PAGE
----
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    How to Build a Simple Website in Less Than 5 Minutes with HTML

    In this guide, we're going to learn the basics of HTML in order to make a simple website in less than 5 minutes. To keep things easy, our website won't require a web server to run. We only need a web browser like Chrome, Firefox, Safari, Internet Explorer, Microsoft Edge, etc.

    Our website is going to consist of only the pages you see in the browser. We will not be setting up a database or writing any backend processes. And don't worry if you don't understand what any of that means. You won't need to for this article. We'll save all that for later.

    System requirements

    • A 32-bit or 64-bit computer with at least 8GB of RAM. 16GB or more is recommended.
    • At least 50GB of free disk space.
    • A web browser.

    Source Files

    Download the complete working files by clicking here.

    A Website's Basic Components

    A website consists of 3 basic components:

    1. HTML
    2. CSS
    3. JavaScript

    Today, we'll only be focusing on HTML.


    HTML consists of the data (words, numbers, images, etc.) and the standard structure that is required for screen readers and search engines to read your pages. With just pure HTML, we can have a website up and running in the browser, so that will be our first step. We're going to create a basic website in less than 5 minutes.

    Create a Simple HTML Website in Less Than 5 Minutes

    Your first task will be to get familiar with HTML markup. Markup refers to the <tags />, their attributes, and content. Before we explain tags in detail, take a look at the following example HTML code. Below that, is the code being rendered by the browser.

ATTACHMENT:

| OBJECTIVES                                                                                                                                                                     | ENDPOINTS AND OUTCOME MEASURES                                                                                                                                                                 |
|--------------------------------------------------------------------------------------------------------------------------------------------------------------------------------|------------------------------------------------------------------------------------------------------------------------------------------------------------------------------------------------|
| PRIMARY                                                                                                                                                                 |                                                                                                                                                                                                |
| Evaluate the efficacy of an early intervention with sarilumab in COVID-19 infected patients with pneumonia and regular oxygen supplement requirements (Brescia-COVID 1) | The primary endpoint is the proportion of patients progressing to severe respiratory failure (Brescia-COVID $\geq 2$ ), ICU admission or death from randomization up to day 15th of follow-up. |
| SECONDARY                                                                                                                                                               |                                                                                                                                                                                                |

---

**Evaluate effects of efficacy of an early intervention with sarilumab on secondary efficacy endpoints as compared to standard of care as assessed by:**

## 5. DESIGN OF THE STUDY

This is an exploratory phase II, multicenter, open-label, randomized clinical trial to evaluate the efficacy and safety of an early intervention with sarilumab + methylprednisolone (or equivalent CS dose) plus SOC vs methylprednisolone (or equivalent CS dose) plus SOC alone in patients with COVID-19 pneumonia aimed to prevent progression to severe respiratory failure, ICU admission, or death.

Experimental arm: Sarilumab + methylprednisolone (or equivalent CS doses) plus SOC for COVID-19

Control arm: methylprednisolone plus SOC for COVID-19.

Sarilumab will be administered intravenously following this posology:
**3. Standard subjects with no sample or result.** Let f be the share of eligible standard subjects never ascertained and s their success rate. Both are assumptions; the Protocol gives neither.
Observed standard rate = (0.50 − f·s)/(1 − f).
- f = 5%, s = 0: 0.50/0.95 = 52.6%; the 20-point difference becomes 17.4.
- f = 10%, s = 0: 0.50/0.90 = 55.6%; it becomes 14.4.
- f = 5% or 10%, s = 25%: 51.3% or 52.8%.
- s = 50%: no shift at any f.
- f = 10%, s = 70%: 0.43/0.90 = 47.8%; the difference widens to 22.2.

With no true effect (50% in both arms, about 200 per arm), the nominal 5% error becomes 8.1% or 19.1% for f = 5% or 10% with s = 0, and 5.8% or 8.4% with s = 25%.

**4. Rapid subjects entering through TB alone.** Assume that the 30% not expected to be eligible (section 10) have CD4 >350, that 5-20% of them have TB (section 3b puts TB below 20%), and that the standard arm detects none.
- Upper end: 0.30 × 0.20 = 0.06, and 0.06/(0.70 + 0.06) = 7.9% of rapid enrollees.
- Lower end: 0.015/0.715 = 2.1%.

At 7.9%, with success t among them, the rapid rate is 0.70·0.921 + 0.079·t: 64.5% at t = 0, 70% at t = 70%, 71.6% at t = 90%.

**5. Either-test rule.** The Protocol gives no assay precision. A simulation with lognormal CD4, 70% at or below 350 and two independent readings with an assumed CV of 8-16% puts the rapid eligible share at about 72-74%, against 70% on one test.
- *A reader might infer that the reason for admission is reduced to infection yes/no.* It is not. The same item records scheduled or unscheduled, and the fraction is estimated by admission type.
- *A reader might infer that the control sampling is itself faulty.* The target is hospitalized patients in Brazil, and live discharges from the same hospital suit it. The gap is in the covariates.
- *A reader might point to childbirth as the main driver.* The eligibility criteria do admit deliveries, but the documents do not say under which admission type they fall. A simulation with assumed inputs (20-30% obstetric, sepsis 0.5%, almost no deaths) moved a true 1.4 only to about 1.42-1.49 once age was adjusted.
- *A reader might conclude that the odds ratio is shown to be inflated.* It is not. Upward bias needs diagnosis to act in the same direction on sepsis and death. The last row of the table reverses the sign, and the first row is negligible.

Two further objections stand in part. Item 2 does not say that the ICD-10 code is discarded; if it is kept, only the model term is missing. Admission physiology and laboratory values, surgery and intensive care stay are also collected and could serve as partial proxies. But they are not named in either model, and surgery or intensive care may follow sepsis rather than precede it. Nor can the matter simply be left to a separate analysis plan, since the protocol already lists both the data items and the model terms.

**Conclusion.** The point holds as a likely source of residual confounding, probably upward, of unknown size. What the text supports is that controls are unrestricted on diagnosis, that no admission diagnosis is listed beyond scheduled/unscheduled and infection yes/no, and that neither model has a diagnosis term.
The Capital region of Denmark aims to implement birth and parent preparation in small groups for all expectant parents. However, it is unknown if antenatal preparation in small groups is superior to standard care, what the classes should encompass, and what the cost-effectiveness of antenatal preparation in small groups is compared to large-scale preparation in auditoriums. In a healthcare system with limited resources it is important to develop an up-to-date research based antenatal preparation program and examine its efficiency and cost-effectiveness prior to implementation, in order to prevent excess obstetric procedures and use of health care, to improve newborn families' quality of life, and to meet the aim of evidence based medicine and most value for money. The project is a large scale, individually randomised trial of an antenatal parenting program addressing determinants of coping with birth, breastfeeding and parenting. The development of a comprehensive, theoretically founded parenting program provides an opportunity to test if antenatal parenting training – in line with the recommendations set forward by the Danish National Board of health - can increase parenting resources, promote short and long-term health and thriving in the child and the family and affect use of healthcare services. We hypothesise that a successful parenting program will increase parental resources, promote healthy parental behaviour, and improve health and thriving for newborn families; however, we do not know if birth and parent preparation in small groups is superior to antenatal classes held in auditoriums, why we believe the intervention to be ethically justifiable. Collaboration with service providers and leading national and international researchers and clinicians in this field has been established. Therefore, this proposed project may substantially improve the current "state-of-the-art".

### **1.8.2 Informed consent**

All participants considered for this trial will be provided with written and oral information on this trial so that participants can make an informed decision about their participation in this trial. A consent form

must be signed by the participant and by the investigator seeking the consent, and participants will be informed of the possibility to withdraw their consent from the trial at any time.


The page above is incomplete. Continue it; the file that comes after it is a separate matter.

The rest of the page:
Edit the content between the open <h1> tag and closing </h1> tag, click the "UPDATE PREVIEW" button, and then notice how it affects the live preview below.

    Feel free to experiment. You can hit the "RESET" button at any time to restore the original code.

    Semantic Tags

    All you need to know about our code, at this stage, is that it's made up of semantic (meaningful to the browser and search engines) tags like <html>, <head> and <body>.

    <html> is the top most, parent element. Everything inside of it is a child. The indentation makes it easier for humans to see the nested structure between parent, child, and grandchild elements. We can nest as deep as we need to in order to structure all of the data.

    What Do the Tags Mean?

    <!DOCTYPE>Tells the browser which version of HTML is being used
    <html>The topmost parent element
    <head>Contains what will be loaded before the page appears
    <title>Contains the page title that appears in the page tab in the browser
    <body>Contains what will be loaded after the page appears
    <h1>Stands for "header" 1. This is the largest header tag that is commonly used for titles of different sections.
    <h2>Stands for "header" 2. This is the second largest header tag that is commonly used for subtitles of different sections. Headers tags range from h1 to h6, with h6 being the smallest.
    <p>Stands for "paragraph".

    Next, we're going to learn about the <image> tag. The next example contains an <image> tag that points to the blog's logo.

    We've also added list tags, a line break, and a link:

    <hr> Horizontal line separator
    <ol> Ordered list (1,2,3...)
    <li> List item
    <ul> Unordered list (bullet points)
    <br> Line break
    <a> A link; a stands for "anchor".

    Go ahead and use the code window to experiment with a few more tags:

    <q> Quote
    <button> Button

    Notice that we have not added any custom formatting to this page. All of the standard tags come with their own default formatting, which allows the text and images to be readable. This includes default fonts, sizes, colors, spacing, and indenting, among others. This formatting can be overwritten with CSS, but we'll cover that in another guide.


    That concludes this tutorial. Now that you're comfortable with HTML, feel free to update the source files we downloaded at the beginning of this tutorial. Or better yet, try creating your own HTML files from scratch, and then double-click them to run them in your browser. In the future, we'll be learning about even more HTML tags, CSS, and JavaScript.

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